When news happens, text KENEWS and your photos and videos to 80360. Or contact us by email or phone.
Flookburgh man sentenced for drunken drive through Solfest site
3:42pm Friday 18th October 2013 in News
A MAN who forced people to leap for safety as he went on a drunken drive through the crowds at a Cumbrian music festival was told in court he was lucky not to have seriously hurt anyone.
Craig Thomas Armstrong, 24, of Green Lane, Flookburgh, was arrested on August 25 after leaving families “scattering in all directions” as he drove at up to 40mph around the campsite at Solfest, near Silloth.
People had to jump out of the way and parents had to drag their children to safety as Armstrong careered along the site’s “narrow walkways” in his Ford Fiesta, prosecuting counsel Brendan Burke told Carlisle Crown Court.
“There were crowds scattering before him,” Mr Burke said. “Parents had to grab children out of the pathway to avoid the vehicle.”
When a security vehicle was parked to block his path he drove straight at it, making the occupants believe he was going to crash into it to “breach the roadblock,” Mr Burke said.
He stopped nose-to-nose with the other car, then reversed and drove off over a tent, which fortunately was not occupied.
Armstrong eventually stopped and ran off after getting out of his car, but after about 50 metres gave up, turned to face the pursuing security men and held up his hands, Mr Burke said.
He told them: “I’ve been stupid. Can we not sort this out? Don’t call the police.”
Armstrong failed one breath test and then – when he was physically unable to take another – told police: “I’m sorry, but I’m so drunk I don’t know what I’m doing.”
Armstrong, who had previous convictions for assault, careless driving and supplying drugs, pleaded guilty to charges of dangerous driving and failing to provide a breath sample for analysis.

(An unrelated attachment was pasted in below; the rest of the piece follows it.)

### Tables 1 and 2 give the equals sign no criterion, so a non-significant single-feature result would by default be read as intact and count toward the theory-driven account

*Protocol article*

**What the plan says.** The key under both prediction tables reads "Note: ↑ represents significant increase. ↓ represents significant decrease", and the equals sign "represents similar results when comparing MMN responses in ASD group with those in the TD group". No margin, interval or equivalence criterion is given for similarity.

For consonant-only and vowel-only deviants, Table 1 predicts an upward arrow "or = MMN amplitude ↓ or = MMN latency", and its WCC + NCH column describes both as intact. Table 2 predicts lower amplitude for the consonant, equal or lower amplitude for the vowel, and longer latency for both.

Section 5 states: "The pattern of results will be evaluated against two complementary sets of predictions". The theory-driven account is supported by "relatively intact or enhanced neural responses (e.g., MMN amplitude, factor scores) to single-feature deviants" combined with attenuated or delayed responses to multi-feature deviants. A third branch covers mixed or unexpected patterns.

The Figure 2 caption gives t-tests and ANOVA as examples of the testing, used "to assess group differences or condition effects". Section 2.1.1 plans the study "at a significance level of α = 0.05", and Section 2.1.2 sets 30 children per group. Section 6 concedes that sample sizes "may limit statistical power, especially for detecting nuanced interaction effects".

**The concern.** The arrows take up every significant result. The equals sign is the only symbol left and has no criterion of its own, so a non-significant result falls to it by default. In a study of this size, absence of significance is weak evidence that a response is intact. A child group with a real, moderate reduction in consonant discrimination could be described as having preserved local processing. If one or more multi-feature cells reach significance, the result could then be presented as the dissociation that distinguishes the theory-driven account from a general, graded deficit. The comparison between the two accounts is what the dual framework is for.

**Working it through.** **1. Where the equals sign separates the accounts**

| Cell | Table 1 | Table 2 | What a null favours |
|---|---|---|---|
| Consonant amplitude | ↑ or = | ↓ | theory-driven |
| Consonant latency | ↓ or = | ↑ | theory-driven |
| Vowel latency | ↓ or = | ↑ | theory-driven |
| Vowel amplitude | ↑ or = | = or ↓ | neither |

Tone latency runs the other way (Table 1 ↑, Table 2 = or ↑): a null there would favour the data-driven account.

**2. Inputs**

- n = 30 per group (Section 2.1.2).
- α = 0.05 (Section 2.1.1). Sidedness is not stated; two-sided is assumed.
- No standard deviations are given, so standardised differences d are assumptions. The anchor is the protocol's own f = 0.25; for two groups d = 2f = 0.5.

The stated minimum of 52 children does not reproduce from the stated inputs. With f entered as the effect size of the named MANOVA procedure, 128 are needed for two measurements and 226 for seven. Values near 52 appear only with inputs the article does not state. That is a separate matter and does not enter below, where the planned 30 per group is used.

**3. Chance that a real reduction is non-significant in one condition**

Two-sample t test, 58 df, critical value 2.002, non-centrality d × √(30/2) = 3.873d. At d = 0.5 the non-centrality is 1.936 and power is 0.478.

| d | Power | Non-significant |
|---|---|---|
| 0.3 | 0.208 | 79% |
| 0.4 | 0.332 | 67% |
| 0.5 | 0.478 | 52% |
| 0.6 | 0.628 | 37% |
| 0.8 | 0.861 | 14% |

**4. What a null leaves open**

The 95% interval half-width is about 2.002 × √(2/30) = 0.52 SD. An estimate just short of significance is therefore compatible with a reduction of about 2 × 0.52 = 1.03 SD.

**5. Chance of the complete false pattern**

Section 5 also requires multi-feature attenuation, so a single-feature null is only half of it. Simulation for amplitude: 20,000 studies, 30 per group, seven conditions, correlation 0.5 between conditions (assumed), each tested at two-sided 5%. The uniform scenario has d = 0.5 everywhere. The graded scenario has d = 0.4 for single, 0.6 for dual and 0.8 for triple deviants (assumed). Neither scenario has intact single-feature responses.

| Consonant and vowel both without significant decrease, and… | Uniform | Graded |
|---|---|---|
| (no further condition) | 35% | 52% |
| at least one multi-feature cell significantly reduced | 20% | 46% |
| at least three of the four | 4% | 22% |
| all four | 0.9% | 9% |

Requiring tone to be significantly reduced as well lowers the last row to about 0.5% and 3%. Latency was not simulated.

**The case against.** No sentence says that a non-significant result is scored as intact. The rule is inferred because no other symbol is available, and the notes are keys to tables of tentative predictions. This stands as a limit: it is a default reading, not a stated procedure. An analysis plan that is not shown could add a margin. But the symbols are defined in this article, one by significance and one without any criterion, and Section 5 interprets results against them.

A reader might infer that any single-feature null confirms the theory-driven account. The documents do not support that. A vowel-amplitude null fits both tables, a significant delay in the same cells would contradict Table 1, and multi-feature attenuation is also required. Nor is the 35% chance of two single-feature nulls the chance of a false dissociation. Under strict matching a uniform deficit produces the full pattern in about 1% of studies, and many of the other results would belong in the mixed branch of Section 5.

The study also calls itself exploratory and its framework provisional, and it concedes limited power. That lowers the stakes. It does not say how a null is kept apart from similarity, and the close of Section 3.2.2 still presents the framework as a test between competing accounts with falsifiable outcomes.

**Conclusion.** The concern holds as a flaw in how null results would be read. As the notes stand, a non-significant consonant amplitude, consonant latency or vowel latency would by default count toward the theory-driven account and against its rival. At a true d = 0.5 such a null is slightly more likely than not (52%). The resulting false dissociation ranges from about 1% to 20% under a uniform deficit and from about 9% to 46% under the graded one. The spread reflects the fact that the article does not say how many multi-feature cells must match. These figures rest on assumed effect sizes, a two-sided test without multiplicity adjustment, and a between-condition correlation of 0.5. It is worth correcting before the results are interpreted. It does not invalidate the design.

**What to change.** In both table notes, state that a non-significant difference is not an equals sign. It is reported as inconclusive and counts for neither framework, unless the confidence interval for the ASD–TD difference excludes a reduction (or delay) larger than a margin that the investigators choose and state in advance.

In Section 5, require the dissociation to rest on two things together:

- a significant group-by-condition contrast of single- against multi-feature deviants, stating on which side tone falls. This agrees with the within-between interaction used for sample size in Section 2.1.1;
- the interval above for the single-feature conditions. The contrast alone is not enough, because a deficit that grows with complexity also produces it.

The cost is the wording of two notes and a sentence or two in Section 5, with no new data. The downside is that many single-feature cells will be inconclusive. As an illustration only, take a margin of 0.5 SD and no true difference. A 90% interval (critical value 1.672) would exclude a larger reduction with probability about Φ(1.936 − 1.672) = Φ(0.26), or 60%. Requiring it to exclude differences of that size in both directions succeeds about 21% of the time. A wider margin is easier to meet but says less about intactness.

His barrister Mr Elias said Armstrong, who works as a civil engineer and is studying part-time for a degree at Sheffield Hallam University, realised the incident potentially jeopardised all the hard work he had done in recent years.
“He is in an enviable position – having a job, qualifications and a career within his grasp,” he said. “But he knows he has come close to throwing it all away with an act of madness.”
Mr Elias said Armstrong could not understand what had led him to behave in such a way.
“He’d been at the festival for a number of days and the sort of diet you live on at such events is not the healthiest,” he said. “A diet of burgers is perhaps not the best foundation for excessive alcohol – maybe that explains why he was so very drunk.”
Armstrong was given a four month sentence, suspended for two years, ordered to do 100 hours unpaid community work and banned from driving for a year.
He was also made to pay £200 costs and an £80 statutory surcharge.
The judge, Recorder John Corless, told him: “You placed people in very real and serious danger. You are very fortunate that you did not seriously injure anyone. If you had you would have been facing a much more serious charge.”